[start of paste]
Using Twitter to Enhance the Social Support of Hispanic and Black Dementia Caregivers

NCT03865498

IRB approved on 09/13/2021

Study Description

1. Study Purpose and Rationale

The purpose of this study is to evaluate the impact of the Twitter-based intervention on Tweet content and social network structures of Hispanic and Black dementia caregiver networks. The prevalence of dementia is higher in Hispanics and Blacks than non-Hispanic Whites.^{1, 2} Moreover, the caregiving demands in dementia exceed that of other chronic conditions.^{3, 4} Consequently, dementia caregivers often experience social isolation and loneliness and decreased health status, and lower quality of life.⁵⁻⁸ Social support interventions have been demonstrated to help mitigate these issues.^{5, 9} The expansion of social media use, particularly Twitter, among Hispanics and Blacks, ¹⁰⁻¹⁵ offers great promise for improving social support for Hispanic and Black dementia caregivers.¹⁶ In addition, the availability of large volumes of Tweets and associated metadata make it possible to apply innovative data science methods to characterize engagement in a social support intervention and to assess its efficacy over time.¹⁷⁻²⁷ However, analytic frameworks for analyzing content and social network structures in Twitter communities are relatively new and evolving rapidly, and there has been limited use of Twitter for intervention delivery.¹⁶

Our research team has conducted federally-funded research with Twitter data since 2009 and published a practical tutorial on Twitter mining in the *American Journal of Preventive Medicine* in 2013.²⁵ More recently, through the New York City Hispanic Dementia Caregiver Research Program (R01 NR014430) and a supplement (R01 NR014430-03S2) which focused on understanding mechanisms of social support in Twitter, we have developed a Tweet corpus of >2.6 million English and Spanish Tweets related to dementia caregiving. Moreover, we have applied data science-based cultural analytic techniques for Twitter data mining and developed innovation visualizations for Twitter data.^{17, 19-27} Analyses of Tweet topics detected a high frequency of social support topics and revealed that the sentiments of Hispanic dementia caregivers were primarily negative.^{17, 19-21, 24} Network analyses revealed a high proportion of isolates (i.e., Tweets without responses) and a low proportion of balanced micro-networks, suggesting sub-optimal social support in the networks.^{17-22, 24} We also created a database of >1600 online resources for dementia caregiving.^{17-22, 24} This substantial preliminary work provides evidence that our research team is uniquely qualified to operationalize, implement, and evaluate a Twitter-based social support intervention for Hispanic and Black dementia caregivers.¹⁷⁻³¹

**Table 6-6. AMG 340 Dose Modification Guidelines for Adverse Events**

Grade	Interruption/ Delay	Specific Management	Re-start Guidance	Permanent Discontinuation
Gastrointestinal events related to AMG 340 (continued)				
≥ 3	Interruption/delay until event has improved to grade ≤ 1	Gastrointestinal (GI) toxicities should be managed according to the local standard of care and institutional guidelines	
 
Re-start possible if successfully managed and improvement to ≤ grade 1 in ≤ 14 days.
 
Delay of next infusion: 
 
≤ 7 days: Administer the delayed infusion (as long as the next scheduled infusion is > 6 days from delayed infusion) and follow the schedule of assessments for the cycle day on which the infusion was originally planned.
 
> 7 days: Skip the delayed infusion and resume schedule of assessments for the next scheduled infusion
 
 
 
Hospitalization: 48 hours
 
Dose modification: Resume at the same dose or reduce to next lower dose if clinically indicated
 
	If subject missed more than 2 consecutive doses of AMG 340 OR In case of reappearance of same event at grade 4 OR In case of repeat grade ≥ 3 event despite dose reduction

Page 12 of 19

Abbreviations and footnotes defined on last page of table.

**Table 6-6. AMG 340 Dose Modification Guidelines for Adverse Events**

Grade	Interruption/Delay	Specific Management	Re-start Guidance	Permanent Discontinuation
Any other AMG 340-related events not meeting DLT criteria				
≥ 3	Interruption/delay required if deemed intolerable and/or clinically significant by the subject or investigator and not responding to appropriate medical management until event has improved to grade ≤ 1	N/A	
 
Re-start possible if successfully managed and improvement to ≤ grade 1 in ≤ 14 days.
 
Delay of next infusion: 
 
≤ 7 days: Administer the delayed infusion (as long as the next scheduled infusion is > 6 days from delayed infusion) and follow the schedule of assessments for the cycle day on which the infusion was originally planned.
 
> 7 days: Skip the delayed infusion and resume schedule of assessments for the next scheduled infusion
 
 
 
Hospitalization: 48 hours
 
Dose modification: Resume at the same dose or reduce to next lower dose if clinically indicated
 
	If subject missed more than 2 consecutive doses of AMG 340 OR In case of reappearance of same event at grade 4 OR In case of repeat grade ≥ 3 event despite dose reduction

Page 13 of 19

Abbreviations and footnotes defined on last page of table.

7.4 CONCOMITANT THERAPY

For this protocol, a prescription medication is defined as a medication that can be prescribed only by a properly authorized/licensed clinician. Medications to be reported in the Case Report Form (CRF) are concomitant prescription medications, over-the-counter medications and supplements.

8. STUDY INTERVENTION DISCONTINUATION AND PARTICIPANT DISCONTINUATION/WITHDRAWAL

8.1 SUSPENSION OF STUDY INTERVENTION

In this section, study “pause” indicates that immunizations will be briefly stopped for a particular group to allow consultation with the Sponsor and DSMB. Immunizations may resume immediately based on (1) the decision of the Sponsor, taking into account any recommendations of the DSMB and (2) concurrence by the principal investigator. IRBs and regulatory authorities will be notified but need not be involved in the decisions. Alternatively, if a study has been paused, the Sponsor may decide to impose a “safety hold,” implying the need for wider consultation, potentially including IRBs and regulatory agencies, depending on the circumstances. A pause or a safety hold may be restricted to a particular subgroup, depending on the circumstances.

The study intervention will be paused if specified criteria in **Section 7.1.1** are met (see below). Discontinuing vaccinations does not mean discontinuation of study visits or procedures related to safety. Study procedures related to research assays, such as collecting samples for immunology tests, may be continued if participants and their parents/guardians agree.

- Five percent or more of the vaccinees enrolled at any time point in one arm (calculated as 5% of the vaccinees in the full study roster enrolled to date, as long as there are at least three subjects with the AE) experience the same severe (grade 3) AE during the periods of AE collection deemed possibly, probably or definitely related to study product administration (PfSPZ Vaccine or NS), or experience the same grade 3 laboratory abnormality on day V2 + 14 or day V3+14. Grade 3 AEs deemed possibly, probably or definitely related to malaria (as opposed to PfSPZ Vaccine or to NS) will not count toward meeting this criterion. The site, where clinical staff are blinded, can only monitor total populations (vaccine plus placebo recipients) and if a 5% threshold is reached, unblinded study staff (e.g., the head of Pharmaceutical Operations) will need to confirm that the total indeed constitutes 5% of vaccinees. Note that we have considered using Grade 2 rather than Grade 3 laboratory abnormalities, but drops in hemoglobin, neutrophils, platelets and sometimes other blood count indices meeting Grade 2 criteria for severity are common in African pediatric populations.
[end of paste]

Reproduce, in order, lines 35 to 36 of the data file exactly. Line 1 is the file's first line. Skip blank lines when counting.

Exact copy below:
For this protocol, a prescription medication is defined as a medication that can be prescribed only by a properly authorized/licensed clinician. Medications to be reported in the Case Report Form (CRF) are concomitant prescription medications, over-the-counter medications and supplements.

8. STUDY INTERVENTION DISCONTINUATION AND PARTICIPANT DISCONTINUATION/WITHDRAWAL